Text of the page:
In some embodiments, the transgastric fastening assemblies serve to reduce the volume of the stomach or restrict the entry of food, and in addition, provide for electrical stimulation and/or sensing; furthermore, the gain, or the relationship between an input parameter and an output parameter of the device, can be assigned prior to implantation of the device and/or can be adjusted after implantation of the device. In these embodiments, an electrical signal runs through electrodes in the transgastric fastening assemblies enroute from a sensor or enroute to alter the contraction patterns of the stomach and/or to electrically create a feeling of satiety through one or more afferent patient nervous pathways. Electrical stimulation can enhance or work synergistically with volume reduction and/or the creation of a restriction to flow in the stomach. Thus, fastener assemblies of the present invention can serve as sensing and/or stimulation structures which are useful, for example, in the creation of exogenous satiety feedback loops (see below).
In one embodiment, an exogenous gastric feedback loop (see
In one example, when the strain gauge is activated (e.g. by food passing through the stomach), a message is transmitted to the connector at which point the connector contracts to thereby prevent the flow of food into the stomach. Alternatively (or in addition to) in another embodiment, activation of the strain gauge transmits a signal to the device efferent pathway 720 which in turn sends a signal to the patient afferent pathway 722.
In addition, a gain controller 710 can be provided on the device in one embodiment in order to adjust the relative action (increase in connector tension or degree of stimulation of the vagus nerve) related to the sensing parameter. This device configuration allows the device to apply tension only when necessary (e.g. when food flows into the stomach). In some embodiments, this device configuration can allow for minimal tension to be applied to the device except when required (e.g. when food flows into the stomach). This configuration can save power, may also lead to a decreased tendency for erosion of the devices, and/or may prevent associated complications with the devices such as the Lap-Band™ such as reflux.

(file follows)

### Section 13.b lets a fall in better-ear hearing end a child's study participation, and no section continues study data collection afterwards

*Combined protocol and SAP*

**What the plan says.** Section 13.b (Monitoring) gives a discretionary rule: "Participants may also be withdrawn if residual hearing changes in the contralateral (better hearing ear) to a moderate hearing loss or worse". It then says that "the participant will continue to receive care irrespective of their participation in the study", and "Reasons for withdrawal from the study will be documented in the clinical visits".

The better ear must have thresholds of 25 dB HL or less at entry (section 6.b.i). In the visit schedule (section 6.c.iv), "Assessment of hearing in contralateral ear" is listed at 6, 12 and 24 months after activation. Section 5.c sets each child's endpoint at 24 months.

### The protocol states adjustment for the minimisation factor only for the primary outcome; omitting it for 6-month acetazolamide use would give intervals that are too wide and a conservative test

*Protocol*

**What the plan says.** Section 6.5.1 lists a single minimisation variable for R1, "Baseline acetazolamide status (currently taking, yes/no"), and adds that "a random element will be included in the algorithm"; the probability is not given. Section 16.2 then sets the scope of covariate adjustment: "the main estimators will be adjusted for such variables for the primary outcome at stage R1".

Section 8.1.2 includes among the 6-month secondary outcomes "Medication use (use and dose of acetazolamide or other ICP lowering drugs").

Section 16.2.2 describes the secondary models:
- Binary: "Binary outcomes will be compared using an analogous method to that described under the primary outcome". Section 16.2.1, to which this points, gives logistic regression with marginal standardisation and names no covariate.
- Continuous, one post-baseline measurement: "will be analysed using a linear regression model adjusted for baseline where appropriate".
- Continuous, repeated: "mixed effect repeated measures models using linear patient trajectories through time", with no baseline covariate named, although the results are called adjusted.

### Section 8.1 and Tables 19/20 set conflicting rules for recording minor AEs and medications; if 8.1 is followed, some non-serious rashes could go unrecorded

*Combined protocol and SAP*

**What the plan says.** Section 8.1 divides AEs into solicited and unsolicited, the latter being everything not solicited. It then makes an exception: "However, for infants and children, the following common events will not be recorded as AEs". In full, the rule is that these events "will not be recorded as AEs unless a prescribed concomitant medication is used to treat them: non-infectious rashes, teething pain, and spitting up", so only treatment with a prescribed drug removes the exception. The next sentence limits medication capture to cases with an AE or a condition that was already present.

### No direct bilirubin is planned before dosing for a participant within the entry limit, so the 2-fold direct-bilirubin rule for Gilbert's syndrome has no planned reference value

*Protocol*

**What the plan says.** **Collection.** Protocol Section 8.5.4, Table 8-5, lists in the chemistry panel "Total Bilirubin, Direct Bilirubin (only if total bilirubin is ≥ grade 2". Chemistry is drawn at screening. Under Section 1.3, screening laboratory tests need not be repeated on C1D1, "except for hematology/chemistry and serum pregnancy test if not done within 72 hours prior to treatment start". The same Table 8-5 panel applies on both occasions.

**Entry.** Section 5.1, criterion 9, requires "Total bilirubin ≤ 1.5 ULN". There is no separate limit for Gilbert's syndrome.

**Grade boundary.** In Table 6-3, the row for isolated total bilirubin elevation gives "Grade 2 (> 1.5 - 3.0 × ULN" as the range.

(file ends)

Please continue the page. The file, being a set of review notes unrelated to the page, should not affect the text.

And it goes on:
In another embodiment of an exogenous satiety pathway (
In some embodiments, the band also has a balloon which is adjusted by nickel-titanium or by a magnetorheologic fluid (for example), which can also be used to fill the balloon portion of the band. After detecting a feeding state, an electric current passes through the magnetorheologic fluid or through an electromagnet which allow the band to become firmer, more viscous, or less compliant, and thereby more difficult for food to pass through the band. In states when the patient is not taking any food, the fluid inside the balloon is soft and does not apply pressure to the stomach wall.